This paper presents the feasibility of hydrogen production via an electrolysis process supported by a solar power system. To this end, the economic feasibility and annual performance of a 20kW solar power plant located in Yazd City, Iran, were evaluated through experimental studies and simulations. Data relating to real and simulated power output from July 2012 to the end of June 2013 were compared and evaluated using the reference cell component of PVsyst simulation software. The actual and simulated power output of the station is then used to evaluate the PV hydrogen production potential.
The efficiency of the electrolyzer is considered to be 90% with a power consumption of 5KWh/Nm3. The results show that over a year the panel receives 299.376 MW/h of solar radiation from the surface and converts 12.32% (36.91 MWh) of the incoming solar radiation into electricity with its highest output in August. December’s lowest Power plant simulations have shown that the shadow effect reduces the power plant’s output by about 5%. In addition, when the monthly optimal angle is applied to the panel instead of the annual optimal angle, the output increases by 6.83% when the overshadow effect is not considered, and by 3% when the effect is taken into account. After evaluating the station’s actual and simulated power output, the potential for PV-hydrogen production is estimated at 373 tonnes per year (actual production), with a peak output in August. The results show that the region can generate electricity for hydrogen production.
Hydrogen fuel for fuel cell vehicles can be produced using solar electrical energy from photovoltaic (PV) modules for the electrolysis of water without emitting carbon dioxide or requiring fossil fuels. In the past, this renewable means of hydrogen production has suffered from low efficiencies (2-6%), which increases the area of the PV array required and thus increases the cost of hydrogen generation. In this study, the efficiency of a PV electrolysis system was optimized by matching the operating voltage of a Proton Exchange Membrane (PEM) electrolyzer with the voltage and maximum output of a solar power plant. The optimization process increased the hydrogen generation efficiency of the solar PV-PEM electrolyzer to 12%, which could provide enough hydrogen to run fuel cell vehicles.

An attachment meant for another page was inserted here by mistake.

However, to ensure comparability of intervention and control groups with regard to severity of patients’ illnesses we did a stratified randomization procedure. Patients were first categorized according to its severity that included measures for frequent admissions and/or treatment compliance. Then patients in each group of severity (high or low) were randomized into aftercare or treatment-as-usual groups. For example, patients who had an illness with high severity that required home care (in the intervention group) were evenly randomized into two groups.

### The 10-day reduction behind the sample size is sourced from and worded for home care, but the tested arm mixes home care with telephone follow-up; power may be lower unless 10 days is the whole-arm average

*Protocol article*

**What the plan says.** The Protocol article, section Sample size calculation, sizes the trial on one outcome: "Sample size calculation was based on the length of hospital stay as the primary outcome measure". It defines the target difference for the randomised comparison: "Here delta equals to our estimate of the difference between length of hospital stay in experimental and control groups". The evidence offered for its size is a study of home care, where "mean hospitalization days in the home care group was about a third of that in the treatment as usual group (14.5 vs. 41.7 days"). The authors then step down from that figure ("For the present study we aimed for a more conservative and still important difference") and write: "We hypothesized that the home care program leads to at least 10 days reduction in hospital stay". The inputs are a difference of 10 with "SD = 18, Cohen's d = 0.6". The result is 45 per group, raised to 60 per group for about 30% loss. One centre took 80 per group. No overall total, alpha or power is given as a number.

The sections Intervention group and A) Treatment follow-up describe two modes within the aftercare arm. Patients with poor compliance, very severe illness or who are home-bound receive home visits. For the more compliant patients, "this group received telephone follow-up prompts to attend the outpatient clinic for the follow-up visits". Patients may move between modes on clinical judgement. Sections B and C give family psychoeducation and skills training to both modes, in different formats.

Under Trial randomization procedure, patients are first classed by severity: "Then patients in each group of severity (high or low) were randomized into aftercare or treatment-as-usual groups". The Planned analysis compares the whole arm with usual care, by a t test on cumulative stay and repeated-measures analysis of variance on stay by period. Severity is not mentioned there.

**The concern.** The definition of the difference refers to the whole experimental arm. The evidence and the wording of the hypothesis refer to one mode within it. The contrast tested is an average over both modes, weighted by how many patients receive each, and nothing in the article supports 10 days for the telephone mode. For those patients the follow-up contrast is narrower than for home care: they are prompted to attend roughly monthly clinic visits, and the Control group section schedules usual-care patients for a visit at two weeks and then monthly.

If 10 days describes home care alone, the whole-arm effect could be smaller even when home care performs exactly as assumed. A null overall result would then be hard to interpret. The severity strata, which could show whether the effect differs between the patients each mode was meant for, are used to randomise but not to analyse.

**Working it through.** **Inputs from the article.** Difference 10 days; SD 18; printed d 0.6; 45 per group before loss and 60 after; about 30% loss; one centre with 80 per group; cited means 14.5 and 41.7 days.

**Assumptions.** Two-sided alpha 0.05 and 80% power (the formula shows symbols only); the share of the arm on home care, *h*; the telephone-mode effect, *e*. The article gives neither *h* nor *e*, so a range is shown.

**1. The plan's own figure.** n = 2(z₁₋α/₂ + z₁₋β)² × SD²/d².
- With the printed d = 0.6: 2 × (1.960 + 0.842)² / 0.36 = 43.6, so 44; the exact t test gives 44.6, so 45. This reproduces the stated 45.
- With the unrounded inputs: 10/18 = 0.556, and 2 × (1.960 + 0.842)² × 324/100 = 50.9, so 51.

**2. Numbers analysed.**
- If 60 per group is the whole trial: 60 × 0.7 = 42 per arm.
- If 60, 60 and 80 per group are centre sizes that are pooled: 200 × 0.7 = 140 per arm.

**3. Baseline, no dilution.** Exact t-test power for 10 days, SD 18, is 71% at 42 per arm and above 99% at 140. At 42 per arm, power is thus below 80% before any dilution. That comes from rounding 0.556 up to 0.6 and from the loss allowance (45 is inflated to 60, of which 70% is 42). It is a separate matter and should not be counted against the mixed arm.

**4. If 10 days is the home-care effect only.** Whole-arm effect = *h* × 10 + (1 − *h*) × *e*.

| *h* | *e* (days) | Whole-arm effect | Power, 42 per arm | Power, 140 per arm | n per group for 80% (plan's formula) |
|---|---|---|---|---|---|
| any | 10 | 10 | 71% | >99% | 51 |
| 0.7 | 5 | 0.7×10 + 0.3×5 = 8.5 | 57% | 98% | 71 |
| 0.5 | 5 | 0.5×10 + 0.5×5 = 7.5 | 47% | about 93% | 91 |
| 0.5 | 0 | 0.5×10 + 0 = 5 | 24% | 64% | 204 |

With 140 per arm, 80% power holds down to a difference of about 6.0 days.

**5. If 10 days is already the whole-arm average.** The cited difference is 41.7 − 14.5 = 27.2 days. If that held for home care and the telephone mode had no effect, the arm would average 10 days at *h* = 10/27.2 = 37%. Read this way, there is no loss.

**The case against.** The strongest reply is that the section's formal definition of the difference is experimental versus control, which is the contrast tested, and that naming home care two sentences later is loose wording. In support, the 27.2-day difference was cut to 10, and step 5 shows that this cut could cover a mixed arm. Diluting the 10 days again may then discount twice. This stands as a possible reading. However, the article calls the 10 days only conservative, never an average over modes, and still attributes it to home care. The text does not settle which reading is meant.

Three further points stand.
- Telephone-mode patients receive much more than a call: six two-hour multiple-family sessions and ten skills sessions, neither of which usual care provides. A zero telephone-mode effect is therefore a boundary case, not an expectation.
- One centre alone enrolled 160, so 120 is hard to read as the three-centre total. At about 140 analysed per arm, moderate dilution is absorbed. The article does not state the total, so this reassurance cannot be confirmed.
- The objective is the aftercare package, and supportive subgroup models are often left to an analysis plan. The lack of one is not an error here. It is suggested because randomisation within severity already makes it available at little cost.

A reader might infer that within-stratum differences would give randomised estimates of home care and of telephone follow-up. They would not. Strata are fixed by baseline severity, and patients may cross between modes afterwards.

The current study addresses potential solutions for replacing fossil fuel-based energy resources with sustainable solar energy sources. Investigate the electrical energy needs of small communities where floating solar systems and integrated hydrogen production units are used. Data are from the Mumcular Dam located in the Aegean region of Turkey. PvSyst software is used for simulation purposes. In addition, the obtained results are analyzed in HOMER Pro Software. Photovoltaic (PV) electricity is used by the electrolyzer and provides the required load and excess electricity to produce hydrogen. Conserving land by avoiding use on existing PV farms, saving water by reducing evaporation, and compensating for the intermittent availability of solar energy are among the findings obtained for the scenario considered. The stored hydrogen is used to compensate the electrical load by generating electricity with fuel cells.